My overall impression of Japan is that it can be really different depending on where you go. I went to both the Yasukuni Shrine in Tokyo and the Peace Memorial in Hiroshima. Yasukuni was basically like Japan was justified in starting WWII because it was trapped in a foreign conspiracy. Peace Memorial is like renounce war and nuclear weapons. War is never right.

You might want to stay away from China though. I have heard people openly say racist things about black people over there. At least here people know to not openly say racist things if they're racist.

Do you remember what the Japanese people you met said in English? I notice that a lot of times I have to be really careful what I say in Japanese because I can be unknowingly rude (even using Keigo when it's not called for can be considered rude). When talking to foreigners you have to keep in mind the same English words might not have the same connotations/meaning to them as it does to you. There's a classic misinterpretation of Japanese where one version of yasashii means kind, and the other means easy. So a Japanese woman would consider being described as yasashii as being a compliment, but American guys interpret it to mean they like being seen as being easy. You can see how all sorts of misunderstanding can arise from this. A lot of people who aren't fluent in a foreign language think in their native language and then translate. So if a Japanese guy says you are very easy, that can sound really rude to an American woman.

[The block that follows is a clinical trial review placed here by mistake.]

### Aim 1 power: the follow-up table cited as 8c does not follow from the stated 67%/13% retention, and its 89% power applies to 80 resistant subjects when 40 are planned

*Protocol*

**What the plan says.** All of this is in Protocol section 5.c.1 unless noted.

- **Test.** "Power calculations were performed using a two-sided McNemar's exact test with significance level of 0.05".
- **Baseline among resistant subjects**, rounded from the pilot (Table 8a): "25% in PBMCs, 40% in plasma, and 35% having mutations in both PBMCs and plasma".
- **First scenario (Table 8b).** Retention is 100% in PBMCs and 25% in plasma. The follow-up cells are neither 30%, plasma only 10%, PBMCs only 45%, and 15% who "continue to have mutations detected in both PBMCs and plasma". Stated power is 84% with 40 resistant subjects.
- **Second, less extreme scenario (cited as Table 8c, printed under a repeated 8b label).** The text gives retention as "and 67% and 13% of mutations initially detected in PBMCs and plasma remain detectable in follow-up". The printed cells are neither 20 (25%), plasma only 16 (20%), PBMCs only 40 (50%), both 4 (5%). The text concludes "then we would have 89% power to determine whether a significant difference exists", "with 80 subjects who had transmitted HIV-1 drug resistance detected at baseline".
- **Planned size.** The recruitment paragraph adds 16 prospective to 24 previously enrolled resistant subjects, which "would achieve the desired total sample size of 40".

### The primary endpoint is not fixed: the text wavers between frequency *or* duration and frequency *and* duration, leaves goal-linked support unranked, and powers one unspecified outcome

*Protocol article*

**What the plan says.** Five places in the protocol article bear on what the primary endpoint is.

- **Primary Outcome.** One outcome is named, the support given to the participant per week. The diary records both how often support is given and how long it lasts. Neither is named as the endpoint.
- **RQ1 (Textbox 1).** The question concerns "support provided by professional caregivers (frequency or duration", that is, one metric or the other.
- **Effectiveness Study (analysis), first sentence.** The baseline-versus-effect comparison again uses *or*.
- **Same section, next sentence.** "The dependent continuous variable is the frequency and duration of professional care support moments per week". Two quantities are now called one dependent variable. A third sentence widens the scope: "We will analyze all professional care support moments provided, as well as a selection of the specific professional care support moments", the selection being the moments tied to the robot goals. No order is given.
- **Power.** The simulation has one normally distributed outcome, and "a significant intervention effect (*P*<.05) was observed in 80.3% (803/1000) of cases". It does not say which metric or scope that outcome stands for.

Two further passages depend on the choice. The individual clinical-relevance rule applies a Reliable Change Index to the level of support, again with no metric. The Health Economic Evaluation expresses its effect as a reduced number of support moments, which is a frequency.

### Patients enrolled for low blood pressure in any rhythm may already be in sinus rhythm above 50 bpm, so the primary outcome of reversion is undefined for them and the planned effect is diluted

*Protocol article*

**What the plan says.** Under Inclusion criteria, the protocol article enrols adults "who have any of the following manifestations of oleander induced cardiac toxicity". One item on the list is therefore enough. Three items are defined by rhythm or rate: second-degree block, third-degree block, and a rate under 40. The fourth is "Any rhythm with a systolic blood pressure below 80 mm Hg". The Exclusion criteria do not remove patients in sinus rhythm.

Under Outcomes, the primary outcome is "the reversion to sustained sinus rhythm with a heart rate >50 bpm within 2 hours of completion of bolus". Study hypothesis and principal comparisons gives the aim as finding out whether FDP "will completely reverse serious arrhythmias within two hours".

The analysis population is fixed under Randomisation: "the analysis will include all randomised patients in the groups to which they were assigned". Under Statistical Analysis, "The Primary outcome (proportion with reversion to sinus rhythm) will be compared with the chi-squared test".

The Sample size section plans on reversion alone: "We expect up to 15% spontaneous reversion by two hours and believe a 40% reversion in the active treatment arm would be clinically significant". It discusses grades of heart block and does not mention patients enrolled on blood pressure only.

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Post by Néa Vanille » Jan 27th, '07, 22:16

I am not black either, but from my observations, Prince of Moles seems to be right. Some Japanese LOVE the African-American music culture they see on TV and others will have very negative opinions about black people (drug use etc.)... generally, it seems to me like being black isn't easy and that people's reactions can be rather extreme, both in the good and the bad sense. However, it wouldn't stop me from going there.

People all over the world have all sorts of stereotypes of people that are different than they are and some will be so hell-bent on them that they won't ever give these people a chance, no matter what they say or do. However, I think if you have a good personality, decent looks and good manners, many people will reward you with politeness and interest.